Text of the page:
What seems to connect it all is - no astounding revelations here! - songs. Wherever our musical wanderings take us, through out/post-rock, jazz, hiphop, techno, rap or improvisation, everyone I know sooner or later [and, yes, age definitely does have something to do with this] comes back to songs. Not even, necessarily, singers - but songs. Little snapshots, portraits, fragmented lives, big epic narratives... Stories. Songs. Cale has been entertaining us for 70 minutes with songs. Often songs rescued from the less successful parts of his back catalogue - several I really liked tonight turned out to be from his last Rykodisc CD, Walking on Locusts, which is a horrible overproduced, over-orchestrated affair I've hardly played. One of my favourite songs tonight, 'Dying on the Vine', is the only good thing on Artificial Intelligence. It's been a long time since the classic 70s albums Fear and Slow Dazzle, the shockingly brutal masterpiece Music for a New Society, or the partially successful - but moving and heartfelt - Warhol tribute album Songs for Drella. But from every part of Cale's output - even the proto-punk/thrash violence of his New York period, documented on the ROIR tape Even Cowgirls Get the Blues and the Comes Alive album - he plucks songs out to play. Alone with guitar or piano they reveal their heart, their centre - in many ways simple, classic, songs. Singer-songwriter songs. Okay, they're sometimes dressed up with some pseudo-experimental contemporary classical piano, just to remind us of Cale's avant-garde roots [La Monte Young, Jon Hassell, blah blah blah]; he continues to play 'Heartbreak Hotel' so we know he knows all about rock'n'roll - however ironically; and sometimes he play-acts emotional extremes, partly to help the set move along ['dynamics' if you want to be technical], partly because, hey, these are heartfelt songs from a grand master of rock. I mean, leather trousers, Velvet Underground, axes and pianos; dead chickens. This man is uttrly brilliant: we are all agreed.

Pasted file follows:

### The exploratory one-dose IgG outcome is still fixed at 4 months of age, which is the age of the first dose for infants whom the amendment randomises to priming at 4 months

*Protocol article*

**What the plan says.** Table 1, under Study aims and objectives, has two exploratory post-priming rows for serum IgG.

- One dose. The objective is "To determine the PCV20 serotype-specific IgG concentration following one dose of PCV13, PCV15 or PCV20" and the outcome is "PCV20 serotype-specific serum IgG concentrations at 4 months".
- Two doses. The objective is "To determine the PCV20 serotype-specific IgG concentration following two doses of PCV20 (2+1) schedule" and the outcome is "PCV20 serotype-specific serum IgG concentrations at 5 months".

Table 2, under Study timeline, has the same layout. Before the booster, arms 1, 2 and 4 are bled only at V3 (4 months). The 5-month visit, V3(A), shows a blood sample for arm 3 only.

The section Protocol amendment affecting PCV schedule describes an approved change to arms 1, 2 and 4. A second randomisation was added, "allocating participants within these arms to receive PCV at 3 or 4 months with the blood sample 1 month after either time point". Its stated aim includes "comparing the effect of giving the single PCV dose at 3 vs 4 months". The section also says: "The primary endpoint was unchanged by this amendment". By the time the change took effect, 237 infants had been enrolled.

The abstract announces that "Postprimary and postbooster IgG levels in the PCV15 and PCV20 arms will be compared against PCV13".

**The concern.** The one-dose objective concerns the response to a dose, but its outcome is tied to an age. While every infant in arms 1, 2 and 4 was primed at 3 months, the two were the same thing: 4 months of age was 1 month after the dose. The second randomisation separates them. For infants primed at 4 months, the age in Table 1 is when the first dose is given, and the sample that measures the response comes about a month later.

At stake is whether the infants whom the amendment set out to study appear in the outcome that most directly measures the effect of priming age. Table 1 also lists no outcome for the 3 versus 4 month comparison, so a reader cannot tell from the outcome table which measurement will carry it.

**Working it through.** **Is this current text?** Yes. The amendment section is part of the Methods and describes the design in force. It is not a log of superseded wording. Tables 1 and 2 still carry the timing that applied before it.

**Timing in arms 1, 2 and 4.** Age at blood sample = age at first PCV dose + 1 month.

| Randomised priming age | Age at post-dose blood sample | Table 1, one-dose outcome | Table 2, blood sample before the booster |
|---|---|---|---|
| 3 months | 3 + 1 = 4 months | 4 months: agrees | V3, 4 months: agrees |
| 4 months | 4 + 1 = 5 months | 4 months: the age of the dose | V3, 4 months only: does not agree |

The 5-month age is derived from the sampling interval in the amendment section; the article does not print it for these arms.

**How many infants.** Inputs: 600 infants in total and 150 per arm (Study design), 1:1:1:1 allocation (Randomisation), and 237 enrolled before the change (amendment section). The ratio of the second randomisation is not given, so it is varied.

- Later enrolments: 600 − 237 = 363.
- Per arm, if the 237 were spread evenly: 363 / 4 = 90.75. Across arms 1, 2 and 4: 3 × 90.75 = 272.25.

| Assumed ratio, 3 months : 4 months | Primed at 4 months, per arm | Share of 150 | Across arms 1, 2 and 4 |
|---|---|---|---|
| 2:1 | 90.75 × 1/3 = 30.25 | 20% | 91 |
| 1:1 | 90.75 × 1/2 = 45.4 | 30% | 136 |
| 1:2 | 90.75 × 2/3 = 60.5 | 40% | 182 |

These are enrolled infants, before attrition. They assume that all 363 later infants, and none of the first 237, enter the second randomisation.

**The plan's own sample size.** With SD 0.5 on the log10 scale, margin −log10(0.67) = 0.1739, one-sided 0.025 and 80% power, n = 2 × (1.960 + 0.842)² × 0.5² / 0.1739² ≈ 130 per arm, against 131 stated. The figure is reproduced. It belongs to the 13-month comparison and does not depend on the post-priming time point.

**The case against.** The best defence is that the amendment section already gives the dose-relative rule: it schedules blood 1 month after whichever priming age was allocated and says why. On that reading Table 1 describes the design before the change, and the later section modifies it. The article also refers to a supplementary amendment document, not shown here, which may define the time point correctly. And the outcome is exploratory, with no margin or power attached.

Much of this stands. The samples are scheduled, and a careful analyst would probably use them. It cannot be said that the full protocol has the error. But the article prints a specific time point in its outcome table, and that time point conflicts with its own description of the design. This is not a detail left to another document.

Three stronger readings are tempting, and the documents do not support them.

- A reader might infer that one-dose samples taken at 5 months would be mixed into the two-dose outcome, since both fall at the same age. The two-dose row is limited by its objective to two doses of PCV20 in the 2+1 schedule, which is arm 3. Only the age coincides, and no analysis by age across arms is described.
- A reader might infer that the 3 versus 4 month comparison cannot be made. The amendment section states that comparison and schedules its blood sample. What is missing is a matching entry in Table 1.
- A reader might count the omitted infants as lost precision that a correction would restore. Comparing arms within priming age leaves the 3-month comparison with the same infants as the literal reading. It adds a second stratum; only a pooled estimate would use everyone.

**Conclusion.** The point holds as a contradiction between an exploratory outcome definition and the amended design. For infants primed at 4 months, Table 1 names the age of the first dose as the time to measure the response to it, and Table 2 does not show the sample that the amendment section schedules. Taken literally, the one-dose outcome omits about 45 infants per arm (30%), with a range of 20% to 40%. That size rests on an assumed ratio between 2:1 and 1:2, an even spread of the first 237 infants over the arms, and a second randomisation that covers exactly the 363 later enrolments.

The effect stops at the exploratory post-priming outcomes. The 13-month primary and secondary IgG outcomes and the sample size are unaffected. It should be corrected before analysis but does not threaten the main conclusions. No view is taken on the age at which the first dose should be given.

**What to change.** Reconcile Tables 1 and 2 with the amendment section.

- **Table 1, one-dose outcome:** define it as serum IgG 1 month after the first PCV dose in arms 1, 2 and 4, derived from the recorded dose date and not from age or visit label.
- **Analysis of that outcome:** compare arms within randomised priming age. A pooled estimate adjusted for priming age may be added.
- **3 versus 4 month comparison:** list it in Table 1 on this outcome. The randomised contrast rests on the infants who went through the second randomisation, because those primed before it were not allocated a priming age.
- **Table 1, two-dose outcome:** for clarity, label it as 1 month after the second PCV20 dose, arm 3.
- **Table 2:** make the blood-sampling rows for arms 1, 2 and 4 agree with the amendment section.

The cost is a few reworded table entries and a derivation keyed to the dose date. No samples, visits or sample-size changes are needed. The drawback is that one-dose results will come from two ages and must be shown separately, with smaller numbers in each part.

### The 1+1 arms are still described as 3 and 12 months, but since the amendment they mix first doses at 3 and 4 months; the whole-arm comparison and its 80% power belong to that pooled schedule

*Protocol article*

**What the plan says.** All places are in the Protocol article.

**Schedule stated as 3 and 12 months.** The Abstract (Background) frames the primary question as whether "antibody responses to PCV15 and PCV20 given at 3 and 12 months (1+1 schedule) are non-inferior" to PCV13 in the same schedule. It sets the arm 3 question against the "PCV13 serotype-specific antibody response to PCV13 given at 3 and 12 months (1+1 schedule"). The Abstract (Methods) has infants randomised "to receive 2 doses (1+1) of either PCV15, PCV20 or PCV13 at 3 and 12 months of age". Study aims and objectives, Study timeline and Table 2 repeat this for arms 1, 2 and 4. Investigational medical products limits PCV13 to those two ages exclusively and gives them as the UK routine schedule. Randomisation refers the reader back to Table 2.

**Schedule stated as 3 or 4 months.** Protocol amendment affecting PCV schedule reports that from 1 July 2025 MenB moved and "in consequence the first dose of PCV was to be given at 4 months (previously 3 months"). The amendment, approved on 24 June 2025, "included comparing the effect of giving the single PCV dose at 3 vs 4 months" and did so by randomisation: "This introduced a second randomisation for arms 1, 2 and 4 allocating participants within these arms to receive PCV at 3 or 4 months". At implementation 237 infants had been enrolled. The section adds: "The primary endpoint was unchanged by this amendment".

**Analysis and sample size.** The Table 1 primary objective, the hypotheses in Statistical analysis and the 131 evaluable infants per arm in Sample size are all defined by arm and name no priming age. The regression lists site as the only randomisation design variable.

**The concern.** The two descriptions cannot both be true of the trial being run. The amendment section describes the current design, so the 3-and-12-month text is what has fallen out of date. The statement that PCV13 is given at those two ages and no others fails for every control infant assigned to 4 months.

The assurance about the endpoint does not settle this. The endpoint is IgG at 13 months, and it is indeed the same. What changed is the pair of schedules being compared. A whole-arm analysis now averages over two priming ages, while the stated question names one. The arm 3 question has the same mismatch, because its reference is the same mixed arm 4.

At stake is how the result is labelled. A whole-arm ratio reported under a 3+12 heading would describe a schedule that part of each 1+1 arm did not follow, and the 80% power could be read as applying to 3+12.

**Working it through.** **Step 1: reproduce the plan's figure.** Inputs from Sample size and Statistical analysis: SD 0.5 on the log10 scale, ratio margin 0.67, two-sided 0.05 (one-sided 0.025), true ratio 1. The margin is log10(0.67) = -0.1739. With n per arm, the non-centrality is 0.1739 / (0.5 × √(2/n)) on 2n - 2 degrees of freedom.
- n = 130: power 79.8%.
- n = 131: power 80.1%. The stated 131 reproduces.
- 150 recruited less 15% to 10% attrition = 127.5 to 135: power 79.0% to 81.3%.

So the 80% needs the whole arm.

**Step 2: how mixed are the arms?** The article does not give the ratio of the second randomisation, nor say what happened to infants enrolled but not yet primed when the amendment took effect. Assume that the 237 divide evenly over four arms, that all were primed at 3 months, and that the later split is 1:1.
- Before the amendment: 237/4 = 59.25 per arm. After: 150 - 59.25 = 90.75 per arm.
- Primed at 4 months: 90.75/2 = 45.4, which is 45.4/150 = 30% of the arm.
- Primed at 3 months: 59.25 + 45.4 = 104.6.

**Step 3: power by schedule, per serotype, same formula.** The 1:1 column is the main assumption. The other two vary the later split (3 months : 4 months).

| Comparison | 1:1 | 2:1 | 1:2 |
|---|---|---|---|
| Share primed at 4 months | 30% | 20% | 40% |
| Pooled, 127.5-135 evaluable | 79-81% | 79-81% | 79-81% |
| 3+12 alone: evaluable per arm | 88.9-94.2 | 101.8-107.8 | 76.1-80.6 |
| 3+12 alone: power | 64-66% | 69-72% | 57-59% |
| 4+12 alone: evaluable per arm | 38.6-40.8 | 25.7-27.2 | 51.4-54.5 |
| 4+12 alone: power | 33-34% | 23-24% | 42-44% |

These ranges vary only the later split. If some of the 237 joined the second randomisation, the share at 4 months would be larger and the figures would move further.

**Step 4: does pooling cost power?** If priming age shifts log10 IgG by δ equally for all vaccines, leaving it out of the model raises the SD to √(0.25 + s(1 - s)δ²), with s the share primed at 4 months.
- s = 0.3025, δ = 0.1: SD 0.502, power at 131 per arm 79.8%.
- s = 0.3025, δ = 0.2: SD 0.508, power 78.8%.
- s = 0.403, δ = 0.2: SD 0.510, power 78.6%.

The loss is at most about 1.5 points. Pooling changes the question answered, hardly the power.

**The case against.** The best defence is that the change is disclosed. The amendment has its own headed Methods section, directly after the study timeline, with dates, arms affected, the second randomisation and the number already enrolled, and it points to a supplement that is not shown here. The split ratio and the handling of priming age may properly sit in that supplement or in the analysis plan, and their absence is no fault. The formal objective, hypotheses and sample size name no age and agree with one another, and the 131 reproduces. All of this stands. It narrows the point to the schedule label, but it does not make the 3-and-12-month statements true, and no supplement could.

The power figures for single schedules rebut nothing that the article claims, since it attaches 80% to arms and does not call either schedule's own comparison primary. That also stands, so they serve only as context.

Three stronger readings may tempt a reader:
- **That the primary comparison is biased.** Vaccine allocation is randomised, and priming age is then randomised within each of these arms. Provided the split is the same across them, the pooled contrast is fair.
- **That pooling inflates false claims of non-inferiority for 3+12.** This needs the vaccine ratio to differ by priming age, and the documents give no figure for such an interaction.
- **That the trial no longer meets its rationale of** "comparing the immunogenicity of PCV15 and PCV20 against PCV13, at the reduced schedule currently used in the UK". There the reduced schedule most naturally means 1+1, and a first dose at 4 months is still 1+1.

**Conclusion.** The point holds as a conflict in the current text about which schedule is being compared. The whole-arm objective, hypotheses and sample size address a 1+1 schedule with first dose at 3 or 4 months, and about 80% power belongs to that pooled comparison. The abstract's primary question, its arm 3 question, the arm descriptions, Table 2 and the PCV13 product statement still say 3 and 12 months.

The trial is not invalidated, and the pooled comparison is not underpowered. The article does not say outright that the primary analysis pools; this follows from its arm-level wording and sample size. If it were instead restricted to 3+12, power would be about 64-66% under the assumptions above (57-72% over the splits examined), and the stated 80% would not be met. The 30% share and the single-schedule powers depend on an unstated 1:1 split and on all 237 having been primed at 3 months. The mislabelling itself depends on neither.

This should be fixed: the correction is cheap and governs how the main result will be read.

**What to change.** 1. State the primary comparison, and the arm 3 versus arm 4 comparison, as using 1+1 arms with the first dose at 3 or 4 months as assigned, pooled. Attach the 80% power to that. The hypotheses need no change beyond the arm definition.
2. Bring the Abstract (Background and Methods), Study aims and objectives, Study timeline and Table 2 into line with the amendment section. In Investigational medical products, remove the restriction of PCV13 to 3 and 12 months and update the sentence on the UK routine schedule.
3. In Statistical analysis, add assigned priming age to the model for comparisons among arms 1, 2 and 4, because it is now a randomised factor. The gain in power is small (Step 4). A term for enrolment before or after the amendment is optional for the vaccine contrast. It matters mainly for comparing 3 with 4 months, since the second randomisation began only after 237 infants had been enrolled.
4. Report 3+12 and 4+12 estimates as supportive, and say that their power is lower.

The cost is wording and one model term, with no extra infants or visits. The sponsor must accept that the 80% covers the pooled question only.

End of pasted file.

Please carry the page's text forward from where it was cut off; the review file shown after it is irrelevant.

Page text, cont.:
But it's not so easy, truth to tell, to slip Cale into the 'singer-songwriter' bracket. I've almost finished reading Songwriters on Songwriting, a 600 page anthology of interviews from SongTalk magazine, conducted by Paul Zollo [Da Capo press]. It's fascinating reading, but I can't help feeling there's a hidden - well, not so hidden, actually - agenda at work. Even with the inclusion of some token interviewees who don't really belong here - Zappa? Dave Brubeck? - there's a clear sense of W.A.S.P.-ishness at work here. A 'tradition' from Pete Seeger [who starts the book] via Bob Dylan and Brian Wilson, Crosby and Young, through to Santana, Jackson Browne and Bruce Cockburn, to the token new boys/girls, Madonna and REM. Of course, there's diversions - to Bacharach & David, Yoko Ono and Van Dyke Parks - but this is pretty much territory where folk meets country meets rock meets the blues. There's not much hint of rap or punk at work here, no sense of experiment or chaos. These people are wordsmiths, who hand out their souls on plates to anyone who's listen.